Widespread opposition to Teamsters’ override of UPS workers’ contract rejection

By our reporters
15 October 2018

It is now over a week since the Teamsters union declared on October 5 that it was ratifying its sellout contract with United Parcel Service (UPS) and ignoring the 54 percent “no” vote by tens of thousands of workers across the US.

Anger is widespread among workers. A UPS driver in Detroit, Michigan told us that workers who speak about the illegitimate contract are being threatened with victimization by management. Workers at other plants report that local Teamsters officials are telling workers lies and denying that the contract is being ratified, in order to dissipate anger.

In order to prevent a rebellion of rank-and-file workers, the Teamsters bureaucracy is relying on its supposed dissident wing, Teamsters United and Teamsters for a Democratic Union (TDU), which is scrambling to keep workers’ anger contained within the Teamsters apparatus. They are insisting that workers appeal to the very forces who overrode their vote by signing petitions directed to union president James P. Hoffa and the Teamsters General Executive Board. (See: “TDU, Teamsters United capitulate to Hoffa’s override of UPS workers’ ‘no’ vote”)

In an effort to provide a pseudo-legal fig leaf to running roughshod over the majority vote by UPS workers, Teamsters is relying on an obscure, anti-democratic clause inserted into its constitution 30 years ago. According to this never-used-before clause, it takes a two-thirds vote to defeat a union-backed deal if less than half the workers participate in the vote.

The union claims that 44 percent of the workforce voted and has cynically sought to blame workers who did not vote for its own despotic actions. But in the week since, charges by workers that management and the union intimidated them and used other methods to manipulate the turnout and vote count have escalated. This was the first contract in which the Teamsters utilized an electronic balloting system, and many workers have reported having never received their ballot.

Ed, a driver of more than 30 years from southern California, told us yesterday that he had been told by two workers independently at his facility that they had been pressured by UPS management to vote “yes.” “Supervisors were standing by the exit door asking people that worked in their center, holding an iPad, how they voted,” he said. “If you didn’t tell them how you voted, they would assume it was a ‘no,’ and say, ‘OK, if you want to change your vote, I have codes for you to change it.’”

“The only way to stop this is there has got to be a paper vote and it has to be people who can count the vote,” Ed said. “There has to be people there from the workers to count the vote.” He added that “we trusted the union” but “I would never count on the union to count the votes ever again. The people I paid to represent me and make sure the vote is fair lost my trust.”

Ed added that he did not believe that all workers had been sent ballots. “I’ve paid dues for over 30 years, of up to $93 a month, and they apparently forgot my name and number to send me a ballot. How many other people didn’t get theirs?” he asked.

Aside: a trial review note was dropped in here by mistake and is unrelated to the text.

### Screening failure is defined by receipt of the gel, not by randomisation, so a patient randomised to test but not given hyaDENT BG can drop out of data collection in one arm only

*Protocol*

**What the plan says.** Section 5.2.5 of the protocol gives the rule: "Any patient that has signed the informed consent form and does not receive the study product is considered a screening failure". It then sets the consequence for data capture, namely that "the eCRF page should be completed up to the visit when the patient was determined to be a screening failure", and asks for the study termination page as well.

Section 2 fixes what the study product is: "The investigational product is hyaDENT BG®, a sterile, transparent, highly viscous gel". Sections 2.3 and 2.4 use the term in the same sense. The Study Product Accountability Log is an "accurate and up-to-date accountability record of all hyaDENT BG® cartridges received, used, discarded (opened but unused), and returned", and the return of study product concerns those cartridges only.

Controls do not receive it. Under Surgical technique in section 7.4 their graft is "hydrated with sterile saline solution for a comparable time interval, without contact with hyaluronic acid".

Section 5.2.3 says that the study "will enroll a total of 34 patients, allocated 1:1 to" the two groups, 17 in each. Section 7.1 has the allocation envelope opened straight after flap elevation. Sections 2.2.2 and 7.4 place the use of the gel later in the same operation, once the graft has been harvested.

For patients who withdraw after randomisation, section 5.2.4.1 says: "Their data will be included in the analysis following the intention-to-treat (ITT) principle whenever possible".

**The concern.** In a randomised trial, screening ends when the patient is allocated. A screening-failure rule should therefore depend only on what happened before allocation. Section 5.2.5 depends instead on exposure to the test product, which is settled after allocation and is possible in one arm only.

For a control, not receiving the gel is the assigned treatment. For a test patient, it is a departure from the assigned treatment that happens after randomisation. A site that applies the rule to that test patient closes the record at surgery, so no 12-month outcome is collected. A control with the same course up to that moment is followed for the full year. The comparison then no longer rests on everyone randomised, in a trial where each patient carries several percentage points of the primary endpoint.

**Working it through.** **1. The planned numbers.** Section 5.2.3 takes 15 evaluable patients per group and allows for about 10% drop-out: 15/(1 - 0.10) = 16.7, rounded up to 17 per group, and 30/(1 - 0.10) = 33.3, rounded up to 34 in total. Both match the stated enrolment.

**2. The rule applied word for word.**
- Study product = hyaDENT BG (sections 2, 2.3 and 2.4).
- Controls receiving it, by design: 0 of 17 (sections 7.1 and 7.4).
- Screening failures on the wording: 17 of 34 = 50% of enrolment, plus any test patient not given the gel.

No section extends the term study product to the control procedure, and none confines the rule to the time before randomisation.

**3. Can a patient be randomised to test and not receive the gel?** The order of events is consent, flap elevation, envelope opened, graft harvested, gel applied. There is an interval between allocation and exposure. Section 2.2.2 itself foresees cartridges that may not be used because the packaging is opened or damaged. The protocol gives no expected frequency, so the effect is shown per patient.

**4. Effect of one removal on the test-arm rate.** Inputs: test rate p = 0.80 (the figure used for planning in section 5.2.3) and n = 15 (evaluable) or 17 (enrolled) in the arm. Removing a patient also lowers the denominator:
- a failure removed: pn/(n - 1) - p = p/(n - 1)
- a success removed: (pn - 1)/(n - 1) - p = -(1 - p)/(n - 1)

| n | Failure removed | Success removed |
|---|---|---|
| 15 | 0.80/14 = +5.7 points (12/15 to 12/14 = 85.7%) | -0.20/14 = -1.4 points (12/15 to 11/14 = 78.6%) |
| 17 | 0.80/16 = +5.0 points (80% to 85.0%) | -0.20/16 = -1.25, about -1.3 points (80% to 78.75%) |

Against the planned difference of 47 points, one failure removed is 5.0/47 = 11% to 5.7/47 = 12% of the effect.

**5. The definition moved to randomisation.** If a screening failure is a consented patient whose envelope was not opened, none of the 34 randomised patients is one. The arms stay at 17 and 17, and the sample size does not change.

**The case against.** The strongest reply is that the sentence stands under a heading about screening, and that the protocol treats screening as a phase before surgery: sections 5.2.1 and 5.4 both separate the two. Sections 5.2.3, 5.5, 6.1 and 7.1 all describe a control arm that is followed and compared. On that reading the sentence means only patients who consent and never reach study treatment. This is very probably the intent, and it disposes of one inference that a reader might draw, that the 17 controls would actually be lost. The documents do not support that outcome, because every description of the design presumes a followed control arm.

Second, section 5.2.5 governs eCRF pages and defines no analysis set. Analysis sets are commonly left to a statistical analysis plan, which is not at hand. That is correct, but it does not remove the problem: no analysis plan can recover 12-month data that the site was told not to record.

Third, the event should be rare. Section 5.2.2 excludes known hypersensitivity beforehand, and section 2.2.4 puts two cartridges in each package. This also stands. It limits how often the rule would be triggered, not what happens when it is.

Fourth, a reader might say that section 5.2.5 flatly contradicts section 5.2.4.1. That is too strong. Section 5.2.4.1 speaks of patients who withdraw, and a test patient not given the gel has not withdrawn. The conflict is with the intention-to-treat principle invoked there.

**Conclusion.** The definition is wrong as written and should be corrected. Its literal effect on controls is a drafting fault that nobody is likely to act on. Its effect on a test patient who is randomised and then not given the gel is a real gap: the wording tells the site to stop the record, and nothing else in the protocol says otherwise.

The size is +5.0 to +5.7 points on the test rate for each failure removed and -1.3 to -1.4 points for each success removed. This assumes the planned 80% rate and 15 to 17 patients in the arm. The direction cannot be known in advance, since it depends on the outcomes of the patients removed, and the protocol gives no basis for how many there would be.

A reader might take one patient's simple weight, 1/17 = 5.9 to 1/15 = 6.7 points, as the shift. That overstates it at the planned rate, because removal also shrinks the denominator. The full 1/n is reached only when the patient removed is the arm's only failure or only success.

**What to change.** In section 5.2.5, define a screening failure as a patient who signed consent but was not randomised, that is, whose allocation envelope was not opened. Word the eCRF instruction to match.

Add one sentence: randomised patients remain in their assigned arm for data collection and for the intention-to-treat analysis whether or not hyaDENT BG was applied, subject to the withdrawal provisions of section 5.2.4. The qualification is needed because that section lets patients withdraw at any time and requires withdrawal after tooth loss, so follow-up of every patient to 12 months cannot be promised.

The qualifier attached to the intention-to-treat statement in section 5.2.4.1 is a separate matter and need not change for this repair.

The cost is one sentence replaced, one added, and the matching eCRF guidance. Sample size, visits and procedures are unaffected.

Ed said the Teamsters’ overriding of the workers’ vote “makes me so mad I can barely speak. The other workers I’m talking to hate it too. Nobody knows what to do, because the group that we have counted on led us down the wrong trail. We pay them our union dues to represent us, but they don’t.”

“We gave them a strike vote,” he added, referring to the 93 percent strike authorization by workers at the beginning of July—another vote that the Teamsters ignored. “They didn’t use it. Then even UPS said after the contract vote that they were planning to go back to the table to negotiate. And it was the Teamsters that said, ‘no, we’re good.’” Ed noted that the Teamsters Business Agent being paid to shove the contract down workers’ throats “makes between $90,000 and $107,000 a year,” and “he’s basically a UPS employee.”

The Teamsters has stated that it is renegotiating the terms of five local supplement agreements that were rejected either by a more than two-thirds margin or with a 50 percent voter turnout. It has used the same anti-democratic clause to ratify five other local supplements that were rejected by the membership.

At the same time, the Teamsters Local 705 based in Chicago is working to keep control of discontent among 8,500 Chicago-area UPS workers who are not covered by the national master agreement.

The contract expired at the end of July, like the master agreement, but the union has kept workers divided from the remainder of the UPS workforce and forced workers to remain on the job without a contract. Having waited until after the Teamsters has rammed through its sellout agreement, Local 705 officials are now declaring that they may hold a strike authorization vote on October 21.

Other workers have issued statements to the UPS Workers Newsletter opposing the Teamsters’ actions. “I’m 10 years in and I’m still a part-timer,” said Irene, from California. “We make up a majority of UPS. I’ve sacrificed myself to make their money for them. What about us? We’re the backbone and we have to band together. The Teamsters are fighting against us. They’re taking our money but fighting for UPS.”

Another worker from Michigan commented, “It is outrageous. We are busting our butts, running around every day more and more, and we are the ones making money for the company.”

The WSWS UPS Workers Newsletter urges workers to take the struggle into their own hands. Rank-and-file committees, democratically controlled by workers themselves and independent of the Teamsters, should be developed at every hub to organize opposition to the contract, oppose the Teamsters’ efforts to impose its illegitimate agreement, and discuss demands and preparations for a nationwide strike.